CSW is a human rights advocacy organisation with almost 40 years’ experience of promoting the right to Freedom of Religion or Belief (FoRB) in over 20 countries worldwide. Its advocacy work is firmly rooted in Article 18 of the Universal Declaration of Human Rights (UDHR), which states that “Everyone has the right to freedom of thought, conscience and religion.”
CSW engages regularly with United Nations mechanisms providing evidence-based analysis. It applied in 2009 for consultative status in order to broaden the scope of its work with key human rights advocacy platforms, including the Human Rights Council and General Assembly.
On 3 February 2017, the UN Committee on NGOs voted to reject CSW’s application after repeated deferrals. Since 2009, CSW has provided timely and comprehensive answers to over 80 questions from the Committee, to no avail.
We, the undersigned, are disappointed at the Committee’s decision and deeply concerned about the wider message that the rejection of CSW’s application sends regarding the Committee’s commitment to facilitating NGO access to UN mechanisms.
CSW’s situation is not unique. In May 2016, over 230 NGOs raised concerns about the Committee’s repeated deferral and denial of NGO applications for consultative status, which effectively blocks a number of NGOs from participating fully in UN processes.
On Friday 6 May, whilst Brussels was enjoying a bank holiday, European Commission president Jean-Claude Juncker announced the appointment of ex-Commissioner Jan Figel as the first EU Special Envoy on Freedom of Religion or Belief (FoRB) outside the EU.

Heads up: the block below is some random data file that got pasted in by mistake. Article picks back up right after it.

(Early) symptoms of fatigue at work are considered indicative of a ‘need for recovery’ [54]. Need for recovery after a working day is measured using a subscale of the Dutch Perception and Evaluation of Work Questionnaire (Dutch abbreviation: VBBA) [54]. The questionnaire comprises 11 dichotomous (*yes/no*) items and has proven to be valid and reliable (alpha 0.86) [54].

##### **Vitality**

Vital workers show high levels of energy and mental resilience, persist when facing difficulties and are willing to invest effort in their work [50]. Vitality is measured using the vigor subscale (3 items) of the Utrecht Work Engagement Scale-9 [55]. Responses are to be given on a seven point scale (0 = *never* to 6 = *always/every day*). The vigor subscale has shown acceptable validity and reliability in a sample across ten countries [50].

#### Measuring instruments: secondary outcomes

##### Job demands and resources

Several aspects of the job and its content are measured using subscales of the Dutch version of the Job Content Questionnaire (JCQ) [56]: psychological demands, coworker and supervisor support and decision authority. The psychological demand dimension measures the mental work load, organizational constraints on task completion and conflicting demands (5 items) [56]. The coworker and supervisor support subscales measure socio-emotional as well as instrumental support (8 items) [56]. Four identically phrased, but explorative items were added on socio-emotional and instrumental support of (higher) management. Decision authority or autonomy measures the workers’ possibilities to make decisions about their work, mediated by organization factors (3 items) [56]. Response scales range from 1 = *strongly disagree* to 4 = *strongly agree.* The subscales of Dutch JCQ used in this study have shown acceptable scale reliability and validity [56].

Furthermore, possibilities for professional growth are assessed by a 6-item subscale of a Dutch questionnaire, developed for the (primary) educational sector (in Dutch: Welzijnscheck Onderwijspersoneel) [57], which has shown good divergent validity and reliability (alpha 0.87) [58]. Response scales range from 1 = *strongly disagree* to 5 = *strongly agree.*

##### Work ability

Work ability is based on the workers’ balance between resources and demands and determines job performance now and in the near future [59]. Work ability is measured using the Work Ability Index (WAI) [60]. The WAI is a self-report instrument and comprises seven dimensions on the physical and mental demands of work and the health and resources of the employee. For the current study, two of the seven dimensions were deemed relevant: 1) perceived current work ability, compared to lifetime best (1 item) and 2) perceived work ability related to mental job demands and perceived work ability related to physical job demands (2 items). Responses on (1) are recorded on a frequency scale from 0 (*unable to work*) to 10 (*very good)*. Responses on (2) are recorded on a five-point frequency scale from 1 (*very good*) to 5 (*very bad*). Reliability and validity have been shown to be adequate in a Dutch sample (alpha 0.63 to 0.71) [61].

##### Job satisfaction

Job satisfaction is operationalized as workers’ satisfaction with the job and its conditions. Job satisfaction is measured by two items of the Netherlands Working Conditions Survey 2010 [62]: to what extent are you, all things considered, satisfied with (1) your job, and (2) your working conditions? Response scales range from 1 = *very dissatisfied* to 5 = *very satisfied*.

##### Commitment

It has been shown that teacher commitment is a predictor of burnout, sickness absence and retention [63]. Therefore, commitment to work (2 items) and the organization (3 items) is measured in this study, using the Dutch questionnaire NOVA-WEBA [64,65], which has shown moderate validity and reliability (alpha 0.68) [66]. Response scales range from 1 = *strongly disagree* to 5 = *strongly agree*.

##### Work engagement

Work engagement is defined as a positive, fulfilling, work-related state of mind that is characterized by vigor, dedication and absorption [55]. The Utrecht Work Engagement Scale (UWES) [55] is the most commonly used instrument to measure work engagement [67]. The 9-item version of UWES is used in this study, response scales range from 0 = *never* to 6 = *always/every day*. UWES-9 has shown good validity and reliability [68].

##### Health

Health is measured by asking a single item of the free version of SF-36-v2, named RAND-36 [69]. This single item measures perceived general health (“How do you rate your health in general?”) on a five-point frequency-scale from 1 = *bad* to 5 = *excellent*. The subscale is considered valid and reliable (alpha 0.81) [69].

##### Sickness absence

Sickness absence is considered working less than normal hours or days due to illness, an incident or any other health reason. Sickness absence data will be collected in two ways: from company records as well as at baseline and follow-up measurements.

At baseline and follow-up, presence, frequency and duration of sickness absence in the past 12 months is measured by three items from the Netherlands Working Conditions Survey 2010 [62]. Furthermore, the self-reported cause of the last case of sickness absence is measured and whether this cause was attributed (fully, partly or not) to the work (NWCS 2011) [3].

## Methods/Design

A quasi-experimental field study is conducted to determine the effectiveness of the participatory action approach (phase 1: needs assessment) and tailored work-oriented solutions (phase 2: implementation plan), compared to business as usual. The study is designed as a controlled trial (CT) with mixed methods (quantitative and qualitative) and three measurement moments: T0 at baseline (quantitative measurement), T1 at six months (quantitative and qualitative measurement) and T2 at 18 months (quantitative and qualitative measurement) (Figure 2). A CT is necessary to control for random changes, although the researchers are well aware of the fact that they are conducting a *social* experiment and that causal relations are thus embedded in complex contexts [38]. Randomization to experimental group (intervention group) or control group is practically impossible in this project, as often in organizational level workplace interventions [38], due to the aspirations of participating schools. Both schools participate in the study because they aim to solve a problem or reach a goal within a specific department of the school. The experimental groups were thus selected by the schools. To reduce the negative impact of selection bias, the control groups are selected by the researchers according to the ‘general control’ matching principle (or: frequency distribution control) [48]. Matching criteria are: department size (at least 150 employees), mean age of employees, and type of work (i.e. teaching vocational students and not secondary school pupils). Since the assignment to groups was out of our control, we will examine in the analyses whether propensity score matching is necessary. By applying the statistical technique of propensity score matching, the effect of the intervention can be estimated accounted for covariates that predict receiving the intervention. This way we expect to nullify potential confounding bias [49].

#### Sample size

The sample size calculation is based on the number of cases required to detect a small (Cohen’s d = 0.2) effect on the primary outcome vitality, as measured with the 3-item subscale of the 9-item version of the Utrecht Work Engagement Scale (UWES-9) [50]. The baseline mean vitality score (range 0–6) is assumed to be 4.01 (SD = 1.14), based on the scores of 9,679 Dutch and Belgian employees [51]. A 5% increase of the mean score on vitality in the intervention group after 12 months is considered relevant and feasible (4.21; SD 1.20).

Why has this appointment been made?
This appointment followed a little noticed paragraph in the European Parliament (EP) resolution on the systematic mass murder of religious minorities by the so-called ‘ISIS/Daesh’, which had called in paragraph 10 for such a posting. Calls made in EP resolutions are notoriously under-implemented; even the European External Action Service (EEAS) staff seemed to be taken by surprise by the announcement, which as it concerns FoRB outside the EU, falls under their remit.
The appointment, thus, has left many in Brussels wondering what it will actually mean in practice. During his speech to the Vatican, President Juncker said that “Freedom of religion or belief is a fundamental right which is part of the foundation of the European Union.” This is consistent with a growing importance being given to FoRB over the past couple of years; the EU Guidelines on this topic emerged in June 2013. In 2015, the European Parliament established an EP Intergroup on Freedom of Religion or Belief and Religious Tolerance and the commission appointed coordinators on anti-Semitism and anti-Islamophobia within the EU.
What is clear is that Jan Figel will act as a special advisor to Neven Mimicia, the European Commissioner for International Development. Whereas other advisors to commissioners have clearly defined mandates on the EC website, the fact that Jan Figel only has a title indicates that he will have some flexibility to shape his work.
Why is it important?